The following day he was speaking again, but in soft, whimpering tones. He declined food, and explained that he was fasting to make the gods happy, so he could get a wife. “I just want something especial. Someone especial…I really want a wife.” He chain-smoked and only interpreted for me occasionally, in moping, one word descriptions. During a shaman ceremony, he watched, rarely blinking, and silently cried. I would have suggested it was time for him to leave Tutung, but I was honestly concerned that if I did he would have done something drastic like hurt himself. He was a mess. But the two days following that were the worst. He wasn’t sad anymore, but his eyes were insane looking. He would walk around with a distant, dazed expression and a weird half-smile on his face. I would ask him how he was doing and he would stare off blankly and lost while saying something along the lines of, “I am fine. Always fine. How areh you, Kete?” in a very formal and vacant tone. He would sit alone, eyes wide and looking around, while he blew on his fingers repeatedly. Then he started randomly laughing to himself—out of nowhere. He would be staring straight ahead and just laughing, manically.  I had no way to speak to the family about the situation and offer an apology or explanation.  I tried acting it out or using small words I had learned, but Dinesh was rarely a feet feet away from my side.

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I took him for a walk to the village store (a shack that sold cigarettes and cookies) and sat down with him at the look-out point. I tried asking him how he was doing and if he needed help. He wouldn’t respond. We stared out at the view and suddenly he started cackling again. “Dinesh…what are you laughing at?” I asked him. “It’s just my dark soul…it’s coming out,” he responded (actually). At this point I looked at him and told him point blank that he was being fucking scary. “Take yourself for a walk and clear your head okay” I suggested, adamantly. “I don’t need to. I want to stay close to you.” he replied. “Okay, well then do it for me, I need some space.” He stood up and walked two meters away, stopped and pulled out a cigarette. He stood there and stared at me. “Uhh..whatcha’ doin?” I asked. “Giving you espace.” he said.

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A young Nepali staff from the volunteer organization I was with came to Tutung on the last day to accompany me on the journey home. On the hike down the mountain, Dinesh once again couldn’t carry a pack and pawned it off on one of the daughters. This time the 5 hour bus ride through the mountain side cliffs wasn’t what was scaring me, it was Dinesh sitting behind me. ‘California King Bed’ by Rihanna was playing on repeat and he was crying and smiling at the same time. But the smile turned into words, and soon Dinesh was having full blown conversations with himself out-loud in Nepali. Muttering, laughing and sometimes yelling. I turned, hoping he was on the phone, “Dinesh, who are you talking to?” He turned to look at me and his pupils were huge. He grinned. “I am talking with my espirit.”

 Reflections

While I was living with the shaman, I was asked many times to name my religion.  Saying ‘none’ was met with a response like, “So what do you believe in the religion none? ”  Having no religion or set of spiritual beliefs was an impossible answer; it wasn’t understood.  Spirituality was intricately woven into their daily fabrics. It cooked the food they ate and coloured in the outlines of their vision. Every day was a preverbal dance with gods and natural spirits: a interplay between worship, thankfulness and sacrifice to keep them happy, so they would return the sentiment. For them these daily interactions are what made sense and beauty of the world, and I found myself envious of that.  I thought initially that perhaps this level of spirituality was something I needed in my own life.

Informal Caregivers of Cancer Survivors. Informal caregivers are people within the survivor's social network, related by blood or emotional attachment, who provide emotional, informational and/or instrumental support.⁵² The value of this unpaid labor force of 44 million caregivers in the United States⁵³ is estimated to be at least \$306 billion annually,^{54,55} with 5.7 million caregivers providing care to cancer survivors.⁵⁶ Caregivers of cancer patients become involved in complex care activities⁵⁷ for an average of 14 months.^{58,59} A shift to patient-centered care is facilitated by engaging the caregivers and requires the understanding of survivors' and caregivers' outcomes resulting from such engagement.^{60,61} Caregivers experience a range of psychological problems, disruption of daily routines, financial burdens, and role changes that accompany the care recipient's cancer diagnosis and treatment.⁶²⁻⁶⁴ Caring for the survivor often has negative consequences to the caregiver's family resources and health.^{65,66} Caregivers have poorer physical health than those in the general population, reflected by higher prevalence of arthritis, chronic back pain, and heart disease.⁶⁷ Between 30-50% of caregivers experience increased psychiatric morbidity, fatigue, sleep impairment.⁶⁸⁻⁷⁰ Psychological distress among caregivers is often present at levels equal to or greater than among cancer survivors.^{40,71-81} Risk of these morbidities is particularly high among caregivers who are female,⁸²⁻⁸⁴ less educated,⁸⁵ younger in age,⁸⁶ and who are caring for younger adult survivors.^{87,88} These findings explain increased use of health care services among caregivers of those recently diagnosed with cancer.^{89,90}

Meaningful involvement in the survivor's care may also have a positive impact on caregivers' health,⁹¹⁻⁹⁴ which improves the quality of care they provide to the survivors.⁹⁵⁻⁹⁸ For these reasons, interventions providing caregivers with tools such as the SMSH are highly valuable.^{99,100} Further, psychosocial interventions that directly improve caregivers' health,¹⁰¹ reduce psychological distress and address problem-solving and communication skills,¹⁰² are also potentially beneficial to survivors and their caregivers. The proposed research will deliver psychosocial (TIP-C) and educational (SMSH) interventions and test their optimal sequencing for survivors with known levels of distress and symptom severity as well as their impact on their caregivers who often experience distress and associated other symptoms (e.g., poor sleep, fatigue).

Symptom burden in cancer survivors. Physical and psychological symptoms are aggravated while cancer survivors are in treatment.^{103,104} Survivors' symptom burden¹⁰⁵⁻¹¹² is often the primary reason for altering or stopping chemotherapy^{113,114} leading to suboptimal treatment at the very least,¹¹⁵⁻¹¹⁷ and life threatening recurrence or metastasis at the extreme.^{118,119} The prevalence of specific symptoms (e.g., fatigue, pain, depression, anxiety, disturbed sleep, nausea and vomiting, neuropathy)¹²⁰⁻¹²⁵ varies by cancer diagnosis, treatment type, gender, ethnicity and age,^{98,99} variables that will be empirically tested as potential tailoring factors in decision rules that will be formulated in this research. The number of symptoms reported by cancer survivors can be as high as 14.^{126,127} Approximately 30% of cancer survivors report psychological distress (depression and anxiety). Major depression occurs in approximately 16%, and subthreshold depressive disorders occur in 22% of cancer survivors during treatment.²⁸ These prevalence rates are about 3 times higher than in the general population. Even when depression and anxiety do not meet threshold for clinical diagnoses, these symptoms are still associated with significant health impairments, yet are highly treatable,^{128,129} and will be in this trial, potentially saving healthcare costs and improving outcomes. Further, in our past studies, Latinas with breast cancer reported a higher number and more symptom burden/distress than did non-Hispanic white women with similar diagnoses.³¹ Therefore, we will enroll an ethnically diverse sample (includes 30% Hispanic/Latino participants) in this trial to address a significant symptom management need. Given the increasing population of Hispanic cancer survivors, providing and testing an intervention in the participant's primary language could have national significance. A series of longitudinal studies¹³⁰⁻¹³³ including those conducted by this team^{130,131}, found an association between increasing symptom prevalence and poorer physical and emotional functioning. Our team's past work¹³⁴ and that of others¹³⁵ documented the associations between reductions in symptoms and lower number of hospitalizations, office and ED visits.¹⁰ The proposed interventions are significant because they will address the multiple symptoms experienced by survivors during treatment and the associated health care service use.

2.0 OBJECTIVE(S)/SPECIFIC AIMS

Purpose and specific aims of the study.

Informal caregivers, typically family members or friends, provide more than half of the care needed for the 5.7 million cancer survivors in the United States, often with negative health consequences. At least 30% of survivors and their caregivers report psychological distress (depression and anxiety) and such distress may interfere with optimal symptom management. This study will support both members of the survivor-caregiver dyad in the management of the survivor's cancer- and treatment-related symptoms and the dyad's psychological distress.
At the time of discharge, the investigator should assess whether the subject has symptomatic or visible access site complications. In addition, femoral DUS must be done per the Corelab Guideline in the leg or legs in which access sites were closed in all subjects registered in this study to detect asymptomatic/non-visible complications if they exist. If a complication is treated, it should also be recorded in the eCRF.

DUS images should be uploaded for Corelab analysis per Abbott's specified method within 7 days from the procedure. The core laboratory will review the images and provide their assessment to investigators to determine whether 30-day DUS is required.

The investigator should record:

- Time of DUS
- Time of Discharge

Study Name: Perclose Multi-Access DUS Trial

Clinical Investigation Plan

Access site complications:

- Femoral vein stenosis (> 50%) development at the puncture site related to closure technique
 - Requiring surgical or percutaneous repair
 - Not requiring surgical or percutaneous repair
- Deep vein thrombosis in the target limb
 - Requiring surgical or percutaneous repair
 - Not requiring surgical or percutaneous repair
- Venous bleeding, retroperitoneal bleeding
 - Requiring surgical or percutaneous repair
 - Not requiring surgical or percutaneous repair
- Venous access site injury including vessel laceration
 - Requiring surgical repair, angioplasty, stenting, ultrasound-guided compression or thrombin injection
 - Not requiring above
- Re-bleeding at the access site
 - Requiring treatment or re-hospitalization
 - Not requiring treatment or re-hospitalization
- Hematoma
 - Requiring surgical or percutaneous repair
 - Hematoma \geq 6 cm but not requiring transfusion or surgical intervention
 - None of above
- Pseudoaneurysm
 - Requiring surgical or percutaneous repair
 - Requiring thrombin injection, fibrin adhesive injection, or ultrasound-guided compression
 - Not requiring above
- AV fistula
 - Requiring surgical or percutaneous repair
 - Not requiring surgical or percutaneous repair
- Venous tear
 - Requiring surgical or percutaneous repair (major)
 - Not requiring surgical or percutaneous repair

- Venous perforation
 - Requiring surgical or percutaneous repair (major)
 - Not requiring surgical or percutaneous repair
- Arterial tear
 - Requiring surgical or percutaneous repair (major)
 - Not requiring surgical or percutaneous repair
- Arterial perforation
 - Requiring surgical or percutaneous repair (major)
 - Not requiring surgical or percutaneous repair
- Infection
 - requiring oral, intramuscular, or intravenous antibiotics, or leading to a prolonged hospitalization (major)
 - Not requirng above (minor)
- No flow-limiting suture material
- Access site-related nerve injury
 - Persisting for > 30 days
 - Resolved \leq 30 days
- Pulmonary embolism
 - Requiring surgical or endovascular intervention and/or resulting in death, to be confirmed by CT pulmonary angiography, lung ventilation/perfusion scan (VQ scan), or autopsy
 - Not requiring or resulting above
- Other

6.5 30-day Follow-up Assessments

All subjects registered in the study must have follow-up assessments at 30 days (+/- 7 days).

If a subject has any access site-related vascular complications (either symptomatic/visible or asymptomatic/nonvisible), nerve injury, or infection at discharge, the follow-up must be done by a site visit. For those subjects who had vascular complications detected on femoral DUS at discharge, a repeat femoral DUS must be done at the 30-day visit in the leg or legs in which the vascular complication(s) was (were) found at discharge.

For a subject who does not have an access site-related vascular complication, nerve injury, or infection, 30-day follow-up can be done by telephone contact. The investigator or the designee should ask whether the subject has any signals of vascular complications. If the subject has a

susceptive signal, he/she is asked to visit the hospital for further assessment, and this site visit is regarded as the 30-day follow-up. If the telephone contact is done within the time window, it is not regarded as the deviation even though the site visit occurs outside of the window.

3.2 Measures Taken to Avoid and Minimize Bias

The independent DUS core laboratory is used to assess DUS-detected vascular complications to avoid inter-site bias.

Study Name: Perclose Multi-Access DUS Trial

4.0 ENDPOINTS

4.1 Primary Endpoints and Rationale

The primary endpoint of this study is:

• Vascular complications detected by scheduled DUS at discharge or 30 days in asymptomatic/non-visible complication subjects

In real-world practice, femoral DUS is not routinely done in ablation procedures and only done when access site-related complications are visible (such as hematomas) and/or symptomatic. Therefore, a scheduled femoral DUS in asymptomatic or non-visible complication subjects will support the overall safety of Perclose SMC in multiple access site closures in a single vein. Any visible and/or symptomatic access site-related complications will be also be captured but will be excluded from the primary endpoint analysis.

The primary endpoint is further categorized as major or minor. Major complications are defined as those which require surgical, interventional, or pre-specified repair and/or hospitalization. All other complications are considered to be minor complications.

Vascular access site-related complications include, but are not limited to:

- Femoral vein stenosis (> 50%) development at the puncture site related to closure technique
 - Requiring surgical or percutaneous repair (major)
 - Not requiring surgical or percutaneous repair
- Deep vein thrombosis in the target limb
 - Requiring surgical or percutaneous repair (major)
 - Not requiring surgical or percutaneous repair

But through my experience there I also recognized a different side to this extreme spiritual coin: perhaps this is also why, if the shaman told someone that he or she would die (a decision from the gods) they ended up dying. What we would, of course, label a ‘placebo’ effect. Perhaps this is why Dinesh reacted so dramatically to my rejection. To them, it wasn’t simply a surface occurrence–bells and drums, words like “not interested”–it was a message coming from the spiritual undercurrent of the world. The impact so profound on a person’s own psyche or spirit that it can shatter them. If the gods decide who lives, who dies and ultimately who is happy, would it not seem a betrayal if you had lived your life in earnest to appease them? I guess that same beautiful faith which gives a life meaning and heals a person can also be the fateful knife that slashes at your own agency, crippling the perceived power of your own decisions and reactions.  And therein lies my problem with it.  I truly believe a balance in beliefs is necessary— my personal perspective is that we should believe both that we have the power to change the world, ourselves and a situation but also understand that there is an inner connectivity and and greater consciousness occurring beyond the surfaces we’ve cultivated.  In tandem, a balanced belief in the methods of science, our proven power, paired with the humble understanding that something like a soul may never be rationalized, but felt–which is enough to speak to it’s existance. Holistic healing, for example where neither scientific realm or the spiritual realm take precedence but meet in the middle for all encompassing health.  Not a novel idea, but this experience really opened my eyes to this truth, at least for me.  Without our outlines and agency we’re lost, but without finding something to colour in the outlines we’ve created we’re not complete.  We have to value both.

 

 

 

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Featured Story: Living with a Shaman

I lived with a Shaman in a remote village in the Hills of Nepal. Oh, and my interpreter lost his mind.

Shaman——Spirit Doctor. Someone who can enter the spirit world to heal people and protect communities. They enter altered states of consciousness and trance to fight bad spirits, and call aid from the gods.

Jankhri——-The name for a Nepali Shaman

Dinesh——-A young, mentally unsettled Nepali man suffering from a casual 8 year heroin addiction and a crippling desire for a Canadian wife. The person I accidentally hired to live with me as my interpreter for the week